‘Corktown’ Production Shines Spotlight on Gentrification

When Michigan State University’s Department of Theatre was looking for someone to guest direct its production of Corktown, Or Through the Valley of Dry Bones, it looked no further than MSU’s Department of African American and African Studies (AAAS) and to Dr. Chamara Jewel Kwakye, Academic Specialist in AAAS, whose vision for the play was fueled by her own background and life experiences.

Set in Detroit’s oldest neighborhood, Corktown shines a spotlight on the harmful effects of gentrification and its impact on a community while exploring notions of home, racism, and family. Performances are scheduled for Oct. 14-23 at the Pasant Theatre in the Wharton Center for Performing Arts.

Medium shot of a young woman with dark curly hair wearing a tan coat and red scarf on the left, a young man with dark hair and beard wearing a brown coat in the center, and a young man with dark hair wearing a red plaid jacket on the right. They stand in front of a wall of graffiti.
Three of the leading actors for the Corktown production, including (from left to right): Jewel Redman, who plays the Corner Prophet, Michael Coffey, who plays Sherman, and Rashad Bates, who plays Jackee.

“This story was personal for me to tell. I am from South Los Angeles, born and raised, and each time I go home, my neighborhood looks completely different,” Kwakye said. “There are fewer people who look like me. And I’ve watched families disappear from my street that I’ve known my entire life. I saw a house on the street that I grew up on come up for sale for $1.5 million. I thought, ‘I will never be able to live in my neighborhood again.’”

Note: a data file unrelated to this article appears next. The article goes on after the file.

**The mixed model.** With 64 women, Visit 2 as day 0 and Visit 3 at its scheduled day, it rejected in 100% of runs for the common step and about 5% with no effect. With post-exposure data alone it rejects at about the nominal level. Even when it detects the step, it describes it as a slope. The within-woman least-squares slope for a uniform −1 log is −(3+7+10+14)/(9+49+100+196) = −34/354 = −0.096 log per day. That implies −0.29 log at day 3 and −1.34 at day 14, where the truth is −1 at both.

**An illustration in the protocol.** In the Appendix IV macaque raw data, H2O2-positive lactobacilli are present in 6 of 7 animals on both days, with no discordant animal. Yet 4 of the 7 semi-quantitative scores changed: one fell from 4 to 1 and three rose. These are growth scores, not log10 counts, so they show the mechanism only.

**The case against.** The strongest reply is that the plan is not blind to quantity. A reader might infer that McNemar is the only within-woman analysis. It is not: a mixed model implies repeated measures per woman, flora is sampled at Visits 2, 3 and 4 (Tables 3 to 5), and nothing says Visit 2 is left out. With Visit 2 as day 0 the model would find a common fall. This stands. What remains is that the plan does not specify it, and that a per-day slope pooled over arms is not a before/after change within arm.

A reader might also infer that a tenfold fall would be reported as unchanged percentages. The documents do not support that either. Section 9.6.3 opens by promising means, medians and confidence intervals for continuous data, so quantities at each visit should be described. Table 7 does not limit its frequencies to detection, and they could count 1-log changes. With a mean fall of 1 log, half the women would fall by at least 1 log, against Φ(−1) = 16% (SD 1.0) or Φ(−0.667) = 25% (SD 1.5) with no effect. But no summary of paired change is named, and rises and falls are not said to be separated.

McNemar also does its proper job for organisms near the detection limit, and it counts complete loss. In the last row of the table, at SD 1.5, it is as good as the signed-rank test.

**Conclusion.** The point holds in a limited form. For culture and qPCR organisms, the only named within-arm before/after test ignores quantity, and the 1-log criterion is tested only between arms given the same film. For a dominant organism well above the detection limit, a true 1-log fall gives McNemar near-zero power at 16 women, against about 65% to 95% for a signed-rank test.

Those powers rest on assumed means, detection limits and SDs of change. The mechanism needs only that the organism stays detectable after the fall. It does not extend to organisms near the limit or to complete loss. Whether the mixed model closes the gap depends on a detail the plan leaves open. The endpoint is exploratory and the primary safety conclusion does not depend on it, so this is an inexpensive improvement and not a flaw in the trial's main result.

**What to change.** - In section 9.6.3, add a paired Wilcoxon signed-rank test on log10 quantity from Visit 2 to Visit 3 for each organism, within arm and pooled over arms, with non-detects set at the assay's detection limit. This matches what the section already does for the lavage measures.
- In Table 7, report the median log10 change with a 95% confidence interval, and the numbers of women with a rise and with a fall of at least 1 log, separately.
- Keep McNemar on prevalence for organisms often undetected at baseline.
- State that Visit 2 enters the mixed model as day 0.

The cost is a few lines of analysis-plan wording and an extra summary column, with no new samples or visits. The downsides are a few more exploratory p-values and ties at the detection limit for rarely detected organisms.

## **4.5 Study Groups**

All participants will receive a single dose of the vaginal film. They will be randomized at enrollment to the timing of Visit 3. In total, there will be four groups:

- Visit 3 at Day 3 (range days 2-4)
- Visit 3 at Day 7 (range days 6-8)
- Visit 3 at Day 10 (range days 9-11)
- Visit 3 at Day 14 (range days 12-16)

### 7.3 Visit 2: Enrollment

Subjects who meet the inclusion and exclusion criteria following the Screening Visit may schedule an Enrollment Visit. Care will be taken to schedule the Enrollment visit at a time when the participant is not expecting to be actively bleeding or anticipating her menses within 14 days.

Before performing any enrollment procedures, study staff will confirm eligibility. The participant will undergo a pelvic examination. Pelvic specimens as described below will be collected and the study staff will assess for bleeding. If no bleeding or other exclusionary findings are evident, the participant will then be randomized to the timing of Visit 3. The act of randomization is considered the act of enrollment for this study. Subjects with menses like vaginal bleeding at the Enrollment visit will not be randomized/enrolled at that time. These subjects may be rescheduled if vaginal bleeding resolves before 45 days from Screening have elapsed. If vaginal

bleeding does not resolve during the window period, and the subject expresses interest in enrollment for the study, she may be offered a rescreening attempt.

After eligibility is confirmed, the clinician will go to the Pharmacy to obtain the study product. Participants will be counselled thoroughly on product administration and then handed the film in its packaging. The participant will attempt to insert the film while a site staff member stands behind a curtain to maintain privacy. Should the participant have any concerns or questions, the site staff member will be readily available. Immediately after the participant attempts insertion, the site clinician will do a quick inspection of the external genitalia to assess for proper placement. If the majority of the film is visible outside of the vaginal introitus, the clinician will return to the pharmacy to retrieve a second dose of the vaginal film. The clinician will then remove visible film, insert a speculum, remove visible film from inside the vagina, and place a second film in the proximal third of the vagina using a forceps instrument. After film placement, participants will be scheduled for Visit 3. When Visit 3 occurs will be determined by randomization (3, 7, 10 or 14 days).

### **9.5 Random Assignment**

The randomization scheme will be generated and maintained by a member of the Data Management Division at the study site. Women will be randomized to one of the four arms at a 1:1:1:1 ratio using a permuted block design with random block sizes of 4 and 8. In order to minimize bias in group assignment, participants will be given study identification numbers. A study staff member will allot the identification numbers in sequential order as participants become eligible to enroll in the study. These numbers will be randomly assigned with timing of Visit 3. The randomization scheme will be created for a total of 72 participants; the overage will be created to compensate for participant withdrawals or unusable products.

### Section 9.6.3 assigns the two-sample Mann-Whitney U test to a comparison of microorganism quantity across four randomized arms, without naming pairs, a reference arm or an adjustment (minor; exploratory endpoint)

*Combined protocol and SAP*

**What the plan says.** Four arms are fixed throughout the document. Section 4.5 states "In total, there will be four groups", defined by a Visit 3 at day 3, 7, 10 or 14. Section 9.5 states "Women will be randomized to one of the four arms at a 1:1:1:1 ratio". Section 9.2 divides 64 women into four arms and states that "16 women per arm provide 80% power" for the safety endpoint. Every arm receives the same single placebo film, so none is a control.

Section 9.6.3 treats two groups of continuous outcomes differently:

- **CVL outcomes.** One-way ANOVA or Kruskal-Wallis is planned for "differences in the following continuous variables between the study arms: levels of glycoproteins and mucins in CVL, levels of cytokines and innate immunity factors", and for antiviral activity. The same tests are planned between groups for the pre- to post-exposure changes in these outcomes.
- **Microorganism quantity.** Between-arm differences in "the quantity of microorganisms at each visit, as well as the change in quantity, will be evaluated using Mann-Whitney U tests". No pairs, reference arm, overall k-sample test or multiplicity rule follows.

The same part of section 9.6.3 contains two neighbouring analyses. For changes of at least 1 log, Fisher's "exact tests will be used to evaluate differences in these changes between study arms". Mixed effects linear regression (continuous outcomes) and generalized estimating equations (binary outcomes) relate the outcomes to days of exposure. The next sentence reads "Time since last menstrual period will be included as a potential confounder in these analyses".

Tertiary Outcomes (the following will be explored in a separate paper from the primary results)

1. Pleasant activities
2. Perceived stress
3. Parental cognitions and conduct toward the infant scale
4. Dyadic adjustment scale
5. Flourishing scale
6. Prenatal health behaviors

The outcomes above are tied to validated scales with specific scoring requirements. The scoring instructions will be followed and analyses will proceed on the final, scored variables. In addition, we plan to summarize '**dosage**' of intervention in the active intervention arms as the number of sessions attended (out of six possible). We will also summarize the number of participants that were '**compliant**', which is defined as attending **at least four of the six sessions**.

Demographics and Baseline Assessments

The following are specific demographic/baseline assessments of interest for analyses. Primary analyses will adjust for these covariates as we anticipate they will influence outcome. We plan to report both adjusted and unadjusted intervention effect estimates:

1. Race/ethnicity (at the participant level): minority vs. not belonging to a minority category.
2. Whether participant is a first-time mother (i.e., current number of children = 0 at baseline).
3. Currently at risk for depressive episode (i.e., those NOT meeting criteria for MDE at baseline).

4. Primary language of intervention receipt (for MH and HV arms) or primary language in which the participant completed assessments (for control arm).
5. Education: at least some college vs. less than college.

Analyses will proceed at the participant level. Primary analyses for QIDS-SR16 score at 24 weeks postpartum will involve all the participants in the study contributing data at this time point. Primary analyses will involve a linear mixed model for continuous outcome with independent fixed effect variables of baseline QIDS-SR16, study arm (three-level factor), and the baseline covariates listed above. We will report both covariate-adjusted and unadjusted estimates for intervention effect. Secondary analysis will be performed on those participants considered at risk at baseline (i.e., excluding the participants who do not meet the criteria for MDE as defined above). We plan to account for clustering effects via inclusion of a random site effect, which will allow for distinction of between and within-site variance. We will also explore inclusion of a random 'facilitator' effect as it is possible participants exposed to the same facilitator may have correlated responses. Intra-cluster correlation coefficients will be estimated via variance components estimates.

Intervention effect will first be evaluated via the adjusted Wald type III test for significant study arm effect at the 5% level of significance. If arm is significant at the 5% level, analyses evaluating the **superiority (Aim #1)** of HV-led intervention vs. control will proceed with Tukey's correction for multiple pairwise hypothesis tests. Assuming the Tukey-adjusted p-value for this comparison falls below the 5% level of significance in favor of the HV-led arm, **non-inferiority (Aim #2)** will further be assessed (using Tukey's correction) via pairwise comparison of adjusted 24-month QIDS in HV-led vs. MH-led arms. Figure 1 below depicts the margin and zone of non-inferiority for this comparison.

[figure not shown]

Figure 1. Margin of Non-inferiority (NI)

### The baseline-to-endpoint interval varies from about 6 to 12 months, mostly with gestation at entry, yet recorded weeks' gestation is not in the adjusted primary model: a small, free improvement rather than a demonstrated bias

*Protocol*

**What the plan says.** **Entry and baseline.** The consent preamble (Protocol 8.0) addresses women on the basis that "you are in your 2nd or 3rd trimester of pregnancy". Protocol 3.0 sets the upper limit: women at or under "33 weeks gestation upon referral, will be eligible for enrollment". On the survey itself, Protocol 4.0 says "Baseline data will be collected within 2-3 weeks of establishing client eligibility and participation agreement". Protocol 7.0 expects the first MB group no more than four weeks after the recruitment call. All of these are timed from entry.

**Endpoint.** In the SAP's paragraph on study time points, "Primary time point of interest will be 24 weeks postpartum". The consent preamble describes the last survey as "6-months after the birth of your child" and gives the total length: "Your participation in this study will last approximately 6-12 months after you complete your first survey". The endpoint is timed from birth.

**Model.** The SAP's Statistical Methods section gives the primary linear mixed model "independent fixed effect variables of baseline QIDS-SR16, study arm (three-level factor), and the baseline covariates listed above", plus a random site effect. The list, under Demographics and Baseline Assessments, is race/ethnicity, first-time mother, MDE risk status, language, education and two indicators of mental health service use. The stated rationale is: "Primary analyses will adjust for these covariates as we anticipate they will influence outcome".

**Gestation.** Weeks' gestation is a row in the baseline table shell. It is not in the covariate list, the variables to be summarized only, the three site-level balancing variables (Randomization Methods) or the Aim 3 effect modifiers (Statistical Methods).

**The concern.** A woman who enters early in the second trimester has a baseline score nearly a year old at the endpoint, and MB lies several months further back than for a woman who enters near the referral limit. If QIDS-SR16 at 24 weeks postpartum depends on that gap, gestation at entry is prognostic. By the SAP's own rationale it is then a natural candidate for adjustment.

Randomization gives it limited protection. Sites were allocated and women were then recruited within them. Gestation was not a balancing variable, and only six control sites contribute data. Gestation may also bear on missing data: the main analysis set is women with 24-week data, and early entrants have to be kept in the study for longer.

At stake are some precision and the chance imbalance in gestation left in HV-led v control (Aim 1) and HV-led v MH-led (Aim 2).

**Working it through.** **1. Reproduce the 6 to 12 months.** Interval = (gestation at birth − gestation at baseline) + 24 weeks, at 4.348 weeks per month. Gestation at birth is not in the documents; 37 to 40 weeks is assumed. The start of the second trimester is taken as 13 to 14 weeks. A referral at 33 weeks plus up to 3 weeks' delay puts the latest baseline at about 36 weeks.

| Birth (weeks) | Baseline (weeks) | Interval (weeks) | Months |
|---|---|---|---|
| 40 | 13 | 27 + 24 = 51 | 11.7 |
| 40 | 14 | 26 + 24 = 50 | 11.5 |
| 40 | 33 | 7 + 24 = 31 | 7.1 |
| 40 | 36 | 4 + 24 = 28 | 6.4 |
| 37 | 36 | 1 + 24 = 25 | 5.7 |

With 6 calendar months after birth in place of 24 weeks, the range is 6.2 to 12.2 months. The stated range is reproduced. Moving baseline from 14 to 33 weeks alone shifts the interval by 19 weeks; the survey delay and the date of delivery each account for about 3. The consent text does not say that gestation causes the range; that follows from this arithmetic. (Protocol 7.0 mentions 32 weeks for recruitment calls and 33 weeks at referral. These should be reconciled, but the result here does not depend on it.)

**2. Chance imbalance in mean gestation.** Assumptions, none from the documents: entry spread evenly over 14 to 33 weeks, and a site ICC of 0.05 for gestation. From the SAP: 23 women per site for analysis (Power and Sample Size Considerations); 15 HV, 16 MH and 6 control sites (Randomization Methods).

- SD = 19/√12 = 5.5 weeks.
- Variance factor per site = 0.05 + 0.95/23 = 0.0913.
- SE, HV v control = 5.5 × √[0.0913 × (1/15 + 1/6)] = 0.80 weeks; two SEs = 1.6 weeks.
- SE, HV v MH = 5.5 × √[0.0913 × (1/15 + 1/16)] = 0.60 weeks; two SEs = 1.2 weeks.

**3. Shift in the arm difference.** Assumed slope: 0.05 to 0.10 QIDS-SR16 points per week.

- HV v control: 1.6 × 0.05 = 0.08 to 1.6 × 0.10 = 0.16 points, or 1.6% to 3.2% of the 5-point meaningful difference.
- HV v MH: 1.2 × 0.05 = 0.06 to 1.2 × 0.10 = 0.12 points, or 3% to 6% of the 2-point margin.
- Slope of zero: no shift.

While working on the production, Kwayke also connected on a personal level with the characters of the play and with its playwright, Jeff Augustin. 

“I see so much of myself in the characters and in the playwright,” Kwayke said. “Jeff Augustin, child of Haitian immigrants, committed to communal storytelling traditions and its importance to Black diasporic survival, is in harmony with my own notions of survival, freedom, and child-of-a-Ghanaian-immigrant upbringing.” 

“I am so thankful that the Department of Theatre decided to do Corktown because we don’t often get to hear from Black queer young people. It made me proud to be Black and queer.”

The Corktown story itself is told by Jackee, a precocious and quirky Black, queer, working-class 14-year-old boy who sees beauty where others have said there is none. The play centers on Jackee’s voice, his family, and the people in his neighborhood. 

“I can’t think of a single show that centers the voice of a Black queer teen as narrator and storyteller. These are the narratives we don’t often get to center,” Kwayke said. “I am so thankful that the Department of Theatre decided to do Corktown because we don’t often get to hear from Black queer young people. It made me proud to be Black and queer. If I had seen Jackee as a kid, what stories would I have had the power to tell, or the things I would have had the power to do in my community and for my community.”

A portrait of a woman with dark curly hair and purple lipstick wearing a black hat and silver jewelry.
Dr. Chamara Jewel Kwakye

When the audience first meets Jackee, he is giving tours of his city and the audience becomes a guest on his tour where they see the city and what’s happening to it through Jackee’s eyes while meeting his family and other people of the city. 

“It was important for me to show how everybody responds to what’s happening in the city, so we get to see it from different vantage points, but Jackee is our tour guide,” Kwakye said. “We often hear about gentrification from a larger perspective, but we don’t hear about it from the people on the ground. We see what this does to Jackee internally and what it does to the city externally.”